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Word processing, spreadsheeting, file transfer, and terminal emulation. These were all areas where Novell acquired products that were popular, workable, and easy to install. Then came the quagmire of personal computing in general and Novell in particular: The accounting packages.
One of the hallmarks of personal computing in the ’80s was its simplicity. The standalone personal (micro)computer system was simple compared to a minicomputer. It consisted of a CPU, a terminal, and a disk system. The operating system was simple; it had to deal with just one computer and one user. Even buying one was simple: Just walk in a retail computer store and buy one.
Most application software was also simple.
You want to word process? You buy a word processing package.
You want to spreadsheet? You buy a spreadsheet package.
You want to program? You buy a programming language package.
Then comes accounting…
The difference between accounting and the other commodity applications is you can’t tell someone how to keep accounts without telling them how to run their business. Worse, computerized accounting tends to be very deterministic—it’s hard on the fuzzy, seat-of-the-pants styles characteristic of small business people who were attracted to personal computers rather than minicomputers. Worse still, people ask for, or at least they’re impressed by, accounting packages designed by CPAs—who are the most deterministic of the people who deal with accounting. (It would be better if they asked for accounting designed by a housewife who tends three kids after school!)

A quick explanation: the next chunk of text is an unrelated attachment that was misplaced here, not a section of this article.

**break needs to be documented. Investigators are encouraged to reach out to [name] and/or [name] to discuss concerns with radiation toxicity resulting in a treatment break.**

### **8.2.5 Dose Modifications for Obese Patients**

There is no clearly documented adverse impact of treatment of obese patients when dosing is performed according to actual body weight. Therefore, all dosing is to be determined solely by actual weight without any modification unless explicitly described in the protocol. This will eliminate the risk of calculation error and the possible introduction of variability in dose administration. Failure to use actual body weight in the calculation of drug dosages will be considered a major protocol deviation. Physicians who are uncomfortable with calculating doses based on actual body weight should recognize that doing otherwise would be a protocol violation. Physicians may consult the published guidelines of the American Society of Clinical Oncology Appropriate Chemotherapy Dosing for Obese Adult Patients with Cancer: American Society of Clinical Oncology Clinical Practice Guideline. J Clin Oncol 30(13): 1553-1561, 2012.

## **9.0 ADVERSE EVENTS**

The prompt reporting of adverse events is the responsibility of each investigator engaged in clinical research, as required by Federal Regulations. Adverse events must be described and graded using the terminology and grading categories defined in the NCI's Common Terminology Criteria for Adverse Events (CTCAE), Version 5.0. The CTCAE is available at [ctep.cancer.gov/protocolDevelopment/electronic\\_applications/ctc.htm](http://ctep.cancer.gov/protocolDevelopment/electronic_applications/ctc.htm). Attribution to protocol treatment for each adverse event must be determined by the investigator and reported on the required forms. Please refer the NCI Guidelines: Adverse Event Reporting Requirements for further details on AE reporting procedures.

The confluence of these trends created a marketing challenge in selling accounting packages that was similar to that faced by the life insurance and funeral plot industries: Selling something that’s considered important but rarely used.
Most of the buyers of personal computer accounting packages bought them as justifiers for getting the computer but used them only briefly. They used the computer’s word processing and spreadsheeting pretty much as they had anticipated, but because the accounting packages were too procedurally rigid to suit their needs they instead used a hybrid spreadsheet-manual system to accomplish their accounting goals. The accounting package ended up sitting on the shelf beside the BASIC programming language package; the optimistic user might mutter, “Someday, I’ll get back to that and make it work.”
This use dynamic made the marketing and presentation of accounting packages more important than the content. One of the first to discover this was Ben Dyer, the driving force behind Peachtree Software in Atlanta, Georgia. While other personal computer accounting houses were selling their product in plastic baggies he started offering handsome vinyl binders and spent big money on offices, customer support, and advertising.
One group he attracted was top management at Novell.
They wanted to offer an accounting package. Like WordStar, Peachtree had a reputation as something that would fill the need. The decision was made to carry it.
Roger got the shudders when he heard that Novell would be supporting any accounting package.